I was able to produce track and turnouts that were a reasonable representation of the real thing (without extreme magnification of course) but only with 0.2 mm nozzles. The snag is they do take a long time to print. ISTR posting a lot of stuff about that but I've sort of lost track of it.

At the moment I'm (very slowly) working on my SLA, non-diecast, any old angle, crossing. Should be exciting if I ever get it finished :)

Cheers,
Andy
 
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Martin Wynne

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ISTR posting a lot of stuff about that but I've sort of lost track of it.
@AndyB

Hi Andy,

Your original topic (2015) is at:

https://85a.uk/templot/archive/topics/topic_2734.php

You can print fine detail with a large nozzle, sort of. If you extrude only enough polymer to make a 0.2mm bead, that's all you will get, regardless of the nozzle diameter. But it takes a lot of calculation of the settings, and you can't be totally sure the bead will be concentric with the nozzle opening, although it's close. Much quicker to print because you can go down to 0.2mm bead only where you need it, you don't have to print the entire part with a 0.2mm nozzle.

cheers,

Martin.
 
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Martin Wynne

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That only works if your printer has dual nozzles (like the one you have). Sorry for daring to contradict you. I won't do it again.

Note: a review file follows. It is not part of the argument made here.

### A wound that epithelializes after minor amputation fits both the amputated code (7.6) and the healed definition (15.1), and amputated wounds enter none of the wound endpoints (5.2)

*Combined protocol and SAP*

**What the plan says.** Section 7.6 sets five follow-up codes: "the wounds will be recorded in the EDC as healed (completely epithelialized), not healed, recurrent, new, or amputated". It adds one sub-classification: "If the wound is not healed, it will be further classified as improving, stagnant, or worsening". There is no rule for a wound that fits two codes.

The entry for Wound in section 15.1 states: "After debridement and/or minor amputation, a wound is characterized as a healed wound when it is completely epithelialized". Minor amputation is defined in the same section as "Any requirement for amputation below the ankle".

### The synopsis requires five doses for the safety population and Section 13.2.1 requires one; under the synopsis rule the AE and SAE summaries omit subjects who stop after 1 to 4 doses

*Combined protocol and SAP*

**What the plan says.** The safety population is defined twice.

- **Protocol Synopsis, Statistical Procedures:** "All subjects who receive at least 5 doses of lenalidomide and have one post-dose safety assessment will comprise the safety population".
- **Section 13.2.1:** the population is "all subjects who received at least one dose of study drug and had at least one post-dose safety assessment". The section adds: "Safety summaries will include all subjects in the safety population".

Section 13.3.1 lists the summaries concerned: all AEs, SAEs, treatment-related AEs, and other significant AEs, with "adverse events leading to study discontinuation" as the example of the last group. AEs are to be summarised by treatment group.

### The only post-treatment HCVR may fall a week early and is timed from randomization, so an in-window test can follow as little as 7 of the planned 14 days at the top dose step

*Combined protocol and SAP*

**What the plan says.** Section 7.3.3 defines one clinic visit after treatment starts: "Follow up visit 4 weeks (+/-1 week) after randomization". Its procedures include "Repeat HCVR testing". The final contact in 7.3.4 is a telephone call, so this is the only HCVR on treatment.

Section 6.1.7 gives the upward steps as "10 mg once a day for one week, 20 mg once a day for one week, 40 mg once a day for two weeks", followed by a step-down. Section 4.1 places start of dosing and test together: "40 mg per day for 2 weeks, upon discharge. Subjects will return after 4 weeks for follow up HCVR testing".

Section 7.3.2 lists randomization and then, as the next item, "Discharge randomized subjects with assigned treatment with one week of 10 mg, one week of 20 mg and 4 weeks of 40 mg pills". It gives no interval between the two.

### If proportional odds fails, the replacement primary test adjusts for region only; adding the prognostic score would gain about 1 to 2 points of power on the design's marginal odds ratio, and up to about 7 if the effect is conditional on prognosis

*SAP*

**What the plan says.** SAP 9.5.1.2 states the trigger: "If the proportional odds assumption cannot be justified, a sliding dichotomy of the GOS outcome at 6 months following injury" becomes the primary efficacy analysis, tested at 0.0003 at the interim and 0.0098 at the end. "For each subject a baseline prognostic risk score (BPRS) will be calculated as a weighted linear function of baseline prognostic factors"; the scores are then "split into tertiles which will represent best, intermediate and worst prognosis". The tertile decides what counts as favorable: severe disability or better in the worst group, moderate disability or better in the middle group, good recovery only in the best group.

@AndyB

Hi Andy,

Please feel free to contradict me as often as you like. :)

I use only one nozzle on the BIBO now. The dual extruder function was a big disappointment and can only work if you get the two nozzles exactly level with each other. For which no means of adjustment is provided, without taking the entire extruder head to bits. So changing either of the nozzles is a day's work. I've removed the second nozzle and I'm keeping the seconder extruder in reserve in case of any problems with the first one.

It's currently fitted with a 0.6mm nozzle which means I can make non-detailed things, such as the filing jigs, much faster.

But it can also do finer detail work if I fiddle about with the settings and G code. For example, this attempt to create code 75 bullhead rail in PLA PLUS was made all using the 0.6mm nozzle:

2_111752_390000002.jpg


2_111752_390000000.jpg


The rail foot was made using a single wall 0.9mm wide by over-extruding from the 0.6mm nozzle. The rail web only 0.4mm wide was made by under-extruding from the same 0.6mm nozzle as a single wall. For the rail head and important top corner radius I fiddled about with multiple passes from the same 0.6mm nozzle with various different rates of under-extrusion. It took a lot of trial and error to get the results above, but it was all quite repeatable once set up. I could even get down to near-scale 0.3mm web, again using the 0.6mm nozzle, but the result was too fragile. The rail can be printed straight or curved to any radius, but is quite flexible if needed. The major drawback is the limited rail length of 200mm on the BIBO build plate, so can do only prototypes of 45ft rails in 4mm scale. When I've got the Plug Track done I want to get back to it, for battery/radio control, but more practically in 7mm scale.

For anyone using a standard 0.4mm nozzle, I think you could get down to 0.2mm details using the same under-extrusion method.

cheers,

Martin.